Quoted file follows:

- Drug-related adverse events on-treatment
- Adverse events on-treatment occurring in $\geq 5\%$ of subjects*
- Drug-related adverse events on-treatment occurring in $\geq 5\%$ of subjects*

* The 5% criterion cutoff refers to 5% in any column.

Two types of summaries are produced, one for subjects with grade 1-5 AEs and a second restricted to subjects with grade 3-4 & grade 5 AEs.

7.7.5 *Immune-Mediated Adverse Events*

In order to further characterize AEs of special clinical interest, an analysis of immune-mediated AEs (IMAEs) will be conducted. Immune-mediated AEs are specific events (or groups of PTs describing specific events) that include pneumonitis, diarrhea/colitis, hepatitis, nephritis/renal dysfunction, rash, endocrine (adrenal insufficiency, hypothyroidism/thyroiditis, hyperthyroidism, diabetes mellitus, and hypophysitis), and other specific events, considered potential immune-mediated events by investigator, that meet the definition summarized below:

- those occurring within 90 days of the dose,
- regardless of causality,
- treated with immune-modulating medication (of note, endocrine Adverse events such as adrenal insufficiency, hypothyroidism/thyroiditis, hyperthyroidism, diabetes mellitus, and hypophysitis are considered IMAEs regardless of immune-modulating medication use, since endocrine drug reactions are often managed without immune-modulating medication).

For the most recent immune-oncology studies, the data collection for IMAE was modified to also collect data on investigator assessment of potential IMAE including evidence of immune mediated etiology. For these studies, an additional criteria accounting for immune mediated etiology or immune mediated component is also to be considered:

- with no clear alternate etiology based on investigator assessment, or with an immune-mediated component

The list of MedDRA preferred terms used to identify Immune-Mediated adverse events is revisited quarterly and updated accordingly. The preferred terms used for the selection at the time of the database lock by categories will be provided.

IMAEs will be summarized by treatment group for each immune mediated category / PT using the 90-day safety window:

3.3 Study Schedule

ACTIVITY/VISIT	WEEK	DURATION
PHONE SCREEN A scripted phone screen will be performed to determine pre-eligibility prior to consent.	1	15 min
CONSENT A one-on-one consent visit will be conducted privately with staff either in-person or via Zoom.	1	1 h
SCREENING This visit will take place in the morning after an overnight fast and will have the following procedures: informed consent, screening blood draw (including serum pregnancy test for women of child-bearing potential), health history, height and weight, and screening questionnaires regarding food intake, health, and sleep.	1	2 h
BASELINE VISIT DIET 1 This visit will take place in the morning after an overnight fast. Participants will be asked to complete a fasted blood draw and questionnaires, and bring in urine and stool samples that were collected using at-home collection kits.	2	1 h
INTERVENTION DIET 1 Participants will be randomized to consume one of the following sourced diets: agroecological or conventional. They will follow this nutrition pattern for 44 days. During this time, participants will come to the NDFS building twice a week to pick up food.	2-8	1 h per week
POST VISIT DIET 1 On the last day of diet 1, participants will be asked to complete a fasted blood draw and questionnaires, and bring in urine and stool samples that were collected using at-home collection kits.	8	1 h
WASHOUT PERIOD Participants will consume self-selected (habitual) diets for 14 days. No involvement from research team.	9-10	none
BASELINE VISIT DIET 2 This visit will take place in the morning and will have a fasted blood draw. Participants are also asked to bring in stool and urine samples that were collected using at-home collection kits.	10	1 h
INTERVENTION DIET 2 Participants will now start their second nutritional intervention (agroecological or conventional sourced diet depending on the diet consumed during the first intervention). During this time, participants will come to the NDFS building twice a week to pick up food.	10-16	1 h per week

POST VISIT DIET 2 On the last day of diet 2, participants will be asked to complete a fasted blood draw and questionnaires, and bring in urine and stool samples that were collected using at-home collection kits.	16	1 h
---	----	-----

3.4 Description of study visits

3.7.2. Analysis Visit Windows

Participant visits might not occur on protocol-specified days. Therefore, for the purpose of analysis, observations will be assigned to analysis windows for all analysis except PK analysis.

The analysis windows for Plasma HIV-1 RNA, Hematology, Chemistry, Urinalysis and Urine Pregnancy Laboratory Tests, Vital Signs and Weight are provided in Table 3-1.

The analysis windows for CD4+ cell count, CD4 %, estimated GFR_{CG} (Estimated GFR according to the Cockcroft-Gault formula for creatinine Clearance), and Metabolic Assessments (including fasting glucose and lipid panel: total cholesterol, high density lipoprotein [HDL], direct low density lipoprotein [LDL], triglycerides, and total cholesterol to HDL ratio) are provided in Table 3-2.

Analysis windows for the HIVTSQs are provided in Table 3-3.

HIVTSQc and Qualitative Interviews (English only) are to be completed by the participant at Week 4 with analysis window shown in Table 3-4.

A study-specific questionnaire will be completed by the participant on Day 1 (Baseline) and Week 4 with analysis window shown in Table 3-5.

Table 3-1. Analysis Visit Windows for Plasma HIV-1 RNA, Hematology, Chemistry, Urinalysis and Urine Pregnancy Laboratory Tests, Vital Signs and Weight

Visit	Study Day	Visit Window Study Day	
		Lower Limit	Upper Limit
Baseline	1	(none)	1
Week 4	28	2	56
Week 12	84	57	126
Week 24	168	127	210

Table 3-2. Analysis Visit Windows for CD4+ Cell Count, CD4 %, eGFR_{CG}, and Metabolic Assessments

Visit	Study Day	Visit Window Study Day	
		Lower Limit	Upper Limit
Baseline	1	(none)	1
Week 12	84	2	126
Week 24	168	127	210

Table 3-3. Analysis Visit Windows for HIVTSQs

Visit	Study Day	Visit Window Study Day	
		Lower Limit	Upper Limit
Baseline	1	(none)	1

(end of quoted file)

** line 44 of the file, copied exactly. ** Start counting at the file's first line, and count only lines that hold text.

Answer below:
Visit	Study Day	Visit Window Study Day	